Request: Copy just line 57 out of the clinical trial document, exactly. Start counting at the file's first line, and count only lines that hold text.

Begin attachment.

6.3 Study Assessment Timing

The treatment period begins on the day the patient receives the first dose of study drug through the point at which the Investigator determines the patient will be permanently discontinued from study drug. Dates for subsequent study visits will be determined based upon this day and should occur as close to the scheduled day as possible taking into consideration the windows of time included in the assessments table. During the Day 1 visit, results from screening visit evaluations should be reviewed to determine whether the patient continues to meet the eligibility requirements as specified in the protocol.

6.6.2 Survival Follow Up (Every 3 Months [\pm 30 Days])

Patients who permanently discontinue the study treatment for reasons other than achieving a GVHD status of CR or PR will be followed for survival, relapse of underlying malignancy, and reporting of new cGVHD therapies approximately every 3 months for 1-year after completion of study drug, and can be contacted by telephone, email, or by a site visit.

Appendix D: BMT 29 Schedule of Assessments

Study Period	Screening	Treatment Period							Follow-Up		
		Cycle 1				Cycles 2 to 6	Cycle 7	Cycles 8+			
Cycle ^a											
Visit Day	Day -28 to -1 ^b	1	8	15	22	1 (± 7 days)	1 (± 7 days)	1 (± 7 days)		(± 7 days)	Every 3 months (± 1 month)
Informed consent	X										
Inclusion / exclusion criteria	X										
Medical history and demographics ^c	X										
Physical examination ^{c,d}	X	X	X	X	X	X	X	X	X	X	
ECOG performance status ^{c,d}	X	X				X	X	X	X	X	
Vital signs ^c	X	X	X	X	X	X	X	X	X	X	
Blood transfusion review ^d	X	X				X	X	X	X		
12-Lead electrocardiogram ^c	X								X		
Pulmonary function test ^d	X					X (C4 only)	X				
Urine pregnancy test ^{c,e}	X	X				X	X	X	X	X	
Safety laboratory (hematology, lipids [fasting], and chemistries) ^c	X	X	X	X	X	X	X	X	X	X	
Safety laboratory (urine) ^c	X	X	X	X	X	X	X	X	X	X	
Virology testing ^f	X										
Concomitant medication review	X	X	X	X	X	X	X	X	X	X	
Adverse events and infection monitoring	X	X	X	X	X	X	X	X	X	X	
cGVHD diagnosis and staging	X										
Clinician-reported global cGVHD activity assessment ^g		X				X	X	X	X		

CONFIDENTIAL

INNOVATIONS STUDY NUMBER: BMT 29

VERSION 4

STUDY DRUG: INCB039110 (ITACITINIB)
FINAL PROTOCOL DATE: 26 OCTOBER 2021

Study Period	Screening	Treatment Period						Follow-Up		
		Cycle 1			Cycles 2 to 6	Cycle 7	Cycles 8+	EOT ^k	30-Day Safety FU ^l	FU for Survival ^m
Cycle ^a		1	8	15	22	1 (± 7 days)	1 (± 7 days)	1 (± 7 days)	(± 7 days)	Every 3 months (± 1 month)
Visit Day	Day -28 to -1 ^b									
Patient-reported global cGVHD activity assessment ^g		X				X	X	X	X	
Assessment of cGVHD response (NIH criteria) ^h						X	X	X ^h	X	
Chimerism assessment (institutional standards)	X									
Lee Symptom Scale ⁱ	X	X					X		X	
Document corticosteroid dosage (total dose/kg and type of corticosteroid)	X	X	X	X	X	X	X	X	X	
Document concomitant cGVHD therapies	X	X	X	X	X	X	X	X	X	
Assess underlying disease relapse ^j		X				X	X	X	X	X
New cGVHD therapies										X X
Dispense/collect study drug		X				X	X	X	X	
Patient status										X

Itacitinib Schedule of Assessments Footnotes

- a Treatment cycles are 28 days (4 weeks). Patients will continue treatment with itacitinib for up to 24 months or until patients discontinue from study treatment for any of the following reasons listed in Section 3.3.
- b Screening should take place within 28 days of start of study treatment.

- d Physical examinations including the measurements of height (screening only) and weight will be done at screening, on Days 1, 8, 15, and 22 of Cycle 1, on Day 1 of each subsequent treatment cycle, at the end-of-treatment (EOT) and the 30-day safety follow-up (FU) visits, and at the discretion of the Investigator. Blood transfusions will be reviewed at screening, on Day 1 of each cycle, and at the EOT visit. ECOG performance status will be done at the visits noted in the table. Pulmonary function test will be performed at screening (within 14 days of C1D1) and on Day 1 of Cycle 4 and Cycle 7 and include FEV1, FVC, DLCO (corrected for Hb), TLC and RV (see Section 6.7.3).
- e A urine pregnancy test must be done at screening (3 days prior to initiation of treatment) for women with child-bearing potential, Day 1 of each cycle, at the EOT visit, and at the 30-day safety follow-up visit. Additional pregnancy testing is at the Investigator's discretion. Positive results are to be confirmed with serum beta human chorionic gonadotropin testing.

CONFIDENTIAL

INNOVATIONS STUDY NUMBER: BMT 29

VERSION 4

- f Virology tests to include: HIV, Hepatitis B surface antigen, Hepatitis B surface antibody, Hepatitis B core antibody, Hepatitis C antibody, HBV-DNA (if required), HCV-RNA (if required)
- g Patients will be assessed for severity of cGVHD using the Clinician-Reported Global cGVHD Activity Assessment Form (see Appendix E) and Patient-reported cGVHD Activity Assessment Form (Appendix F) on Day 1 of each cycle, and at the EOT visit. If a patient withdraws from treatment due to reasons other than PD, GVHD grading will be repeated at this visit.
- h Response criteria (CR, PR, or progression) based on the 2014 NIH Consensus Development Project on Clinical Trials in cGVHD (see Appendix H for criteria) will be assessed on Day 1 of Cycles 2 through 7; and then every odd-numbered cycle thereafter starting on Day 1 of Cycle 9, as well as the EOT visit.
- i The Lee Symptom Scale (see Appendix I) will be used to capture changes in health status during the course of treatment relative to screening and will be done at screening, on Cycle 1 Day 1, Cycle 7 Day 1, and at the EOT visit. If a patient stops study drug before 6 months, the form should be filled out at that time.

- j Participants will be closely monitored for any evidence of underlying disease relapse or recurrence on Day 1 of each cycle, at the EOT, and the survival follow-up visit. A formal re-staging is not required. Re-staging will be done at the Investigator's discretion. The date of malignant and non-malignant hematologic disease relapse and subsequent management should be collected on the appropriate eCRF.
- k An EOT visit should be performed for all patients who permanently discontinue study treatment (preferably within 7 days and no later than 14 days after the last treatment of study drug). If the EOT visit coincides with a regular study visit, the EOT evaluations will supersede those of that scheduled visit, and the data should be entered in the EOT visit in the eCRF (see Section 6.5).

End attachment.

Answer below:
- i The Lee Symptom Scale (see Appendix I) will be used to capture changes in health status during the course of treatment relative to screening and will be done at screening, on Cycle 1 Day 1, Cycle 7 Day 1, and at the EOT visit. If a patient stops study drug before 6 months, the form should be filled out at that time.